Marketing Myopia – Critique Assignment

Marketing Myopia – Critique Assignment Words: 1036

Critique “Marketing Myopia” Marketing Myopia is an article written in 1960 by Theodore Levitt. Levitt was a marketing professor at Harvard who has published many articles on the subject. This article; however, is no doubt his claim to fame as it has been extremely well read over the years. This is due in large part to the consumer oriented approach to marketing that he argues for. Though common knowledge to the marketers of today, making the customer the first priority in business would have been easily overlooked during this era of production, selling, and basic marketing approaches to business.

This article contends that the businesses of the day are extremely short-sighted when it comes to the true focus and associated advantages of marketing. He illustrates that a firm’s inability to elaborate on their given industry will result in lack of readiness towards competition and other threats when they arise. This is achieved by taking a step back and embracing a meta-industry that encompasses the firms current industry vision. Failure to broaden the scope of said firm may result is a lack of innovation.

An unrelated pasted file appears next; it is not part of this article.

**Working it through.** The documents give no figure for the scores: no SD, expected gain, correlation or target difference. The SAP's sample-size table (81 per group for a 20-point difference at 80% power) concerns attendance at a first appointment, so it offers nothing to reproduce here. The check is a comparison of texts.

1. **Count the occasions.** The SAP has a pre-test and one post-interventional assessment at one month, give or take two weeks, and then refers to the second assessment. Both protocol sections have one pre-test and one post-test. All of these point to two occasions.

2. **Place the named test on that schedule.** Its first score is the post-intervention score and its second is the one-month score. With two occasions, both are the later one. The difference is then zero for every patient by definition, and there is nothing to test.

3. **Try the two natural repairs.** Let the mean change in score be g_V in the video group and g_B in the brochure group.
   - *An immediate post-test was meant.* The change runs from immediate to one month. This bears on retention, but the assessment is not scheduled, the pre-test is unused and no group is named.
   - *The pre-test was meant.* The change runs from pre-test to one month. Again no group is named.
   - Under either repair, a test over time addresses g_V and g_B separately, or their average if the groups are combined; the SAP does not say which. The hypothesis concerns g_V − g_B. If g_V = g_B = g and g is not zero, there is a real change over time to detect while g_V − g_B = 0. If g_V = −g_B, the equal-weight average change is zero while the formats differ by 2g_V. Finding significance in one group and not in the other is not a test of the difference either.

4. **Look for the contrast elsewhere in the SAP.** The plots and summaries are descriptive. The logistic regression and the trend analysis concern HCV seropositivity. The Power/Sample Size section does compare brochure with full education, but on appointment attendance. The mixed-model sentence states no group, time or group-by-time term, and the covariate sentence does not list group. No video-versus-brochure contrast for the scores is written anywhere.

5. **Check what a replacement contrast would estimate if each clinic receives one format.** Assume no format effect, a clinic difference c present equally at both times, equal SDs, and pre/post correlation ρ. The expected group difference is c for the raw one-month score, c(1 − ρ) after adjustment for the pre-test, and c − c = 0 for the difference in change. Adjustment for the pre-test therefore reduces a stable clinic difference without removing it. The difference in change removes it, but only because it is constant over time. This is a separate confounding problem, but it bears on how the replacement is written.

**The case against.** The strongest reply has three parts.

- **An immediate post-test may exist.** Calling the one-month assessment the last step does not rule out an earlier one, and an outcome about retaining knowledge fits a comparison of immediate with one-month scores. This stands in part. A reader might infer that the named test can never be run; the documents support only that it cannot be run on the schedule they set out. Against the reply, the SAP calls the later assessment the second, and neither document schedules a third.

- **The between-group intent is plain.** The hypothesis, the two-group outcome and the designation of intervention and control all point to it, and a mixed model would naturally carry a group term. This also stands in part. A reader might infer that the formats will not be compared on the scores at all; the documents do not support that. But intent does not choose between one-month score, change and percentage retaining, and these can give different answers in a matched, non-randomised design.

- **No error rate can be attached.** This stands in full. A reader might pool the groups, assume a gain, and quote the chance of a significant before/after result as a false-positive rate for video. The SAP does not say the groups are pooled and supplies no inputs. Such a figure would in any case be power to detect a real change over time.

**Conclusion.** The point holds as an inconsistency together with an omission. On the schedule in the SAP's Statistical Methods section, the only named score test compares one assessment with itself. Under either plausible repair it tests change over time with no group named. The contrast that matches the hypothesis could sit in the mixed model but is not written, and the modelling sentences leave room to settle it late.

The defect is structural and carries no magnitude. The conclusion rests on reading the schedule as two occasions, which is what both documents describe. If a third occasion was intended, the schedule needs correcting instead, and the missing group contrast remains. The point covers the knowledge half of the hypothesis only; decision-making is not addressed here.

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Further, if a company is not aware of this loftier industry vision it is more likely that the innovation will come from external sources and not within the unexpanded industry itself. Levitt utilizes many examples: The railroads’ inability to place themselves in the “transportation” industry; the movie industry not identifying with the “entertainment business”; and period relevant examples in the petroleum, automobile, and electronics industries. He talks at length about missed opportunities due to this narrow view of industry.

He delineates the success of businesses whose focus on customer value lead to identification of needs not necessarily in their traditional realm. On the whole, Levitt’s argument is very insightful for its time. The ideas that he has put forth carry on today and some, such as delivering customer value, are spoken about in the same terminology. The modern educated business person would take all of this for granted. Perhaps thinking that Levitt is extremely longwinded in explaining a seemingly “understood” ideology. His overtly argumentative style may be somewhat irritating to this erson but may have been necessary to incite debate and change at the time it was written. The small list of references and lack of primary data inferred from this article takes away from the validity of the argument. Revolutionary as it may be, I’m certain that further data had to be gathered before this premise became widely accepted. Adding to this was the use of language such as “my opinion”, or “I doubt it! “. Debate still surrounds the validity of qualitative information explains Dr. Kim Lemky professor at UNBSJ. This remains true even in this time of computer aided software designed for structuring such data (Veal, 2005).